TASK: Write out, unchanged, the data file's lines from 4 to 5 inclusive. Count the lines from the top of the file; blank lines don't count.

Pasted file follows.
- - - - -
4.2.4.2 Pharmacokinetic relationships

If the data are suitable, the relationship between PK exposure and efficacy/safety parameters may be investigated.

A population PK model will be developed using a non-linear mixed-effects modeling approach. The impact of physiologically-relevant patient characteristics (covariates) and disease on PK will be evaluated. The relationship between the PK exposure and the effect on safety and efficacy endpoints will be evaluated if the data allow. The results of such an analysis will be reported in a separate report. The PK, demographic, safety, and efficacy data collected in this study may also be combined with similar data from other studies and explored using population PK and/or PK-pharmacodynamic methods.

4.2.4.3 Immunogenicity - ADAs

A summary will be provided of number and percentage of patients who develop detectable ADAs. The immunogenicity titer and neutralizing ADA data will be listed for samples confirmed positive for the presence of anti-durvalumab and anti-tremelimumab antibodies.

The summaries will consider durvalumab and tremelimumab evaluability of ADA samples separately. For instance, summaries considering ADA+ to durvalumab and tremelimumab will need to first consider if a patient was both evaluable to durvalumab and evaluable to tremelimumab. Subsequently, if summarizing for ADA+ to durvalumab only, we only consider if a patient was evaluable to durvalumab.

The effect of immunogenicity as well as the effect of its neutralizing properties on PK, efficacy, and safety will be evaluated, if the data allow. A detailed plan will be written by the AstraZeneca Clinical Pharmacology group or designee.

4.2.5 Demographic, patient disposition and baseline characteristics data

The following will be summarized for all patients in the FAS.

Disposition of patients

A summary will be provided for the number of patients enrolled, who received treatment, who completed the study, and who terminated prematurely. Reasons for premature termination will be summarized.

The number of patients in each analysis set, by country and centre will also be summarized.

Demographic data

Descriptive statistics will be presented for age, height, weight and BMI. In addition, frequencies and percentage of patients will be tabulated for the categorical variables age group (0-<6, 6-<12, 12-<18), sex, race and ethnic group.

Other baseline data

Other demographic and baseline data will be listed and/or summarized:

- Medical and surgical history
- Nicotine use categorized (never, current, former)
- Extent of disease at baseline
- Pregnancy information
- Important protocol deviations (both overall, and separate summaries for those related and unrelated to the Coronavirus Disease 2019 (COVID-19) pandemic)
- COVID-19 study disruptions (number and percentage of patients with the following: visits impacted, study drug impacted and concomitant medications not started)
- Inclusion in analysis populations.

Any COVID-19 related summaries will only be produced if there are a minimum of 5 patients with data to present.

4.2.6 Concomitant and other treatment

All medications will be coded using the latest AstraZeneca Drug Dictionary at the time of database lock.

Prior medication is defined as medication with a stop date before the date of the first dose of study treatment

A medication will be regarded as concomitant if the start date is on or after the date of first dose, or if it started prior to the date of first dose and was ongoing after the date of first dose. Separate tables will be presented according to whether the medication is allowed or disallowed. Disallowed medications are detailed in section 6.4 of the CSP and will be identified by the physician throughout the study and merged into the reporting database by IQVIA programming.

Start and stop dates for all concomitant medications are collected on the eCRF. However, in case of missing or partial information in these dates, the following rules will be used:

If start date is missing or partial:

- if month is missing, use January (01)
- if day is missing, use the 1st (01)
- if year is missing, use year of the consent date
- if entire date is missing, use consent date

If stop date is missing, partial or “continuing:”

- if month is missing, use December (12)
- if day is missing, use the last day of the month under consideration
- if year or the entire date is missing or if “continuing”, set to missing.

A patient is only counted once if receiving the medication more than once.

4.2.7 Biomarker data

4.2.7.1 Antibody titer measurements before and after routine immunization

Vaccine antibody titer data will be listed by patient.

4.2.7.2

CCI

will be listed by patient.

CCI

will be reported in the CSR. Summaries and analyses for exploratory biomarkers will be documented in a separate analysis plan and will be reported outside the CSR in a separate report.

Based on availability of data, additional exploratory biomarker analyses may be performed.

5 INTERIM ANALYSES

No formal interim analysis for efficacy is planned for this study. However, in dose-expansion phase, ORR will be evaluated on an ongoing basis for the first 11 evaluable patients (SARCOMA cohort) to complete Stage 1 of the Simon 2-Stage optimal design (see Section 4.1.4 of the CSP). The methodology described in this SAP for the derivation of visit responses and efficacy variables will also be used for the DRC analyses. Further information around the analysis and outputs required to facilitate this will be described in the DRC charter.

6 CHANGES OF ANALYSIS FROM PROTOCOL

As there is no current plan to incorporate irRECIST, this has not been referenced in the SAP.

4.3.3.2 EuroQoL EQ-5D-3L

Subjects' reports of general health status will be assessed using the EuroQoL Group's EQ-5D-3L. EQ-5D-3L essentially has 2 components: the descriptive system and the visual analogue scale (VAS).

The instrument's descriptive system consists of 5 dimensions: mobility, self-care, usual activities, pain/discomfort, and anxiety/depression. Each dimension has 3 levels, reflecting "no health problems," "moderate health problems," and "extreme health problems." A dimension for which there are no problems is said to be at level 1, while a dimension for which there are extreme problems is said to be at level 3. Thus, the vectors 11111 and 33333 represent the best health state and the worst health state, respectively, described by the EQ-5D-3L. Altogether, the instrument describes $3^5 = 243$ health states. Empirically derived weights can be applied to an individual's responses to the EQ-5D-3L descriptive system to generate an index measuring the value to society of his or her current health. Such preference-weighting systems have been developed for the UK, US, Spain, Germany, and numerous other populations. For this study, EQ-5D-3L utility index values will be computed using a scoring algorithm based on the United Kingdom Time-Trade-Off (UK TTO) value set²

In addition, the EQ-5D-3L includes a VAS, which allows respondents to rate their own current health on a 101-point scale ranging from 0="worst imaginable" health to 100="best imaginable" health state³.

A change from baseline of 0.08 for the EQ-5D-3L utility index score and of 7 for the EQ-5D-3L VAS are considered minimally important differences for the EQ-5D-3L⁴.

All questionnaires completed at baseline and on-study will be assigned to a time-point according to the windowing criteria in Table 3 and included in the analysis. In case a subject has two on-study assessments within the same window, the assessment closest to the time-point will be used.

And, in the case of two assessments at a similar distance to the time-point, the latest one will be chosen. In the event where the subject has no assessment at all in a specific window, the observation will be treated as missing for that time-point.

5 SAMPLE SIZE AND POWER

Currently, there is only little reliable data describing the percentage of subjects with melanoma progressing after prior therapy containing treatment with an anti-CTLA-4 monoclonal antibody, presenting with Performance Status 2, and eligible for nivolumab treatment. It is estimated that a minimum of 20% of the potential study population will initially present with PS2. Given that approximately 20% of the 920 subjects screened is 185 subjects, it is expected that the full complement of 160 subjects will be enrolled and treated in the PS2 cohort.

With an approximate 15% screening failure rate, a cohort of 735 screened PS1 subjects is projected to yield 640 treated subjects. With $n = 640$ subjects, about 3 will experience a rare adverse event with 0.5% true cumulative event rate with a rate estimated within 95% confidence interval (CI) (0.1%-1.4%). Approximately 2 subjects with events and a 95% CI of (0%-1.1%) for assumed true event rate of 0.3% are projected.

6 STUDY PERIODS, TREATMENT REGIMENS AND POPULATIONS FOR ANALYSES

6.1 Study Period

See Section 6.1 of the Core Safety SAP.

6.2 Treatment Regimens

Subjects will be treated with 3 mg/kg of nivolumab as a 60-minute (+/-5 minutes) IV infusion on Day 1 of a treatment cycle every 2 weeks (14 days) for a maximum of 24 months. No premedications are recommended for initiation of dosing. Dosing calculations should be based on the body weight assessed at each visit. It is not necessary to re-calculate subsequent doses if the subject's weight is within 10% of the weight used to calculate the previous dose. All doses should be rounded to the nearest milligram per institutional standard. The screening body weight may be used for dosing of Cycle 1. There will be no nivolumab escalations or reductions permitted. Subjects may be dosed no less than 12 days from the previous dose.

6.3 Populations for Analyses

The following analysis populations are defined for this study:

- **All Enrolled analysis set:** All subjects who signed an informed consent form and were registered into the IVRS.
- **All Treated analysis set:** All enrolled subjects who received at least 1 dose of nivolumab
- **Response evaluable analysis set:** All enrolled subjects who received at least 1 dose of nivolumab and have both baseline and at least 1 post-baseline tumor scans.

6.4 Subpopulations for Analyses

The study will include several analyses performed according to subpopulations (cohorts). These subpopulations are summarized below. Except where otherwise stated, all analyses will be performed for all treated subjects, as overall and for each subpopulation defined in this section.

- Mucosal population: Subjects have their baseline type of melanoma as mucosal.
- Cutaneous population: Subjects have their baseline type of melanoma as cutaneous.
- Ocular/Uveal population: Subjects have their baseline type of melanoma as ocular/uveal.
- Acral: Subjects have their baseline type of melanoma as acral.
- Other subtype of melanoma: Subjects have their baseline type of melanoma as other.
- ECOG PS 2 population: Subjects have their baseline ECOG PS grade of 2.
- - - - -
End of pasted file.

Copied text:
4.2.4.3 Immunogenicity - ADAs

A summary will be provided of number and percentage of patients who develop detectable ADAs. The immunogenicity titer and neutralizing ADA data will be listed for samples confirmed positive for the presence of anti-durvalumab and anti-tremelimumab antibodies.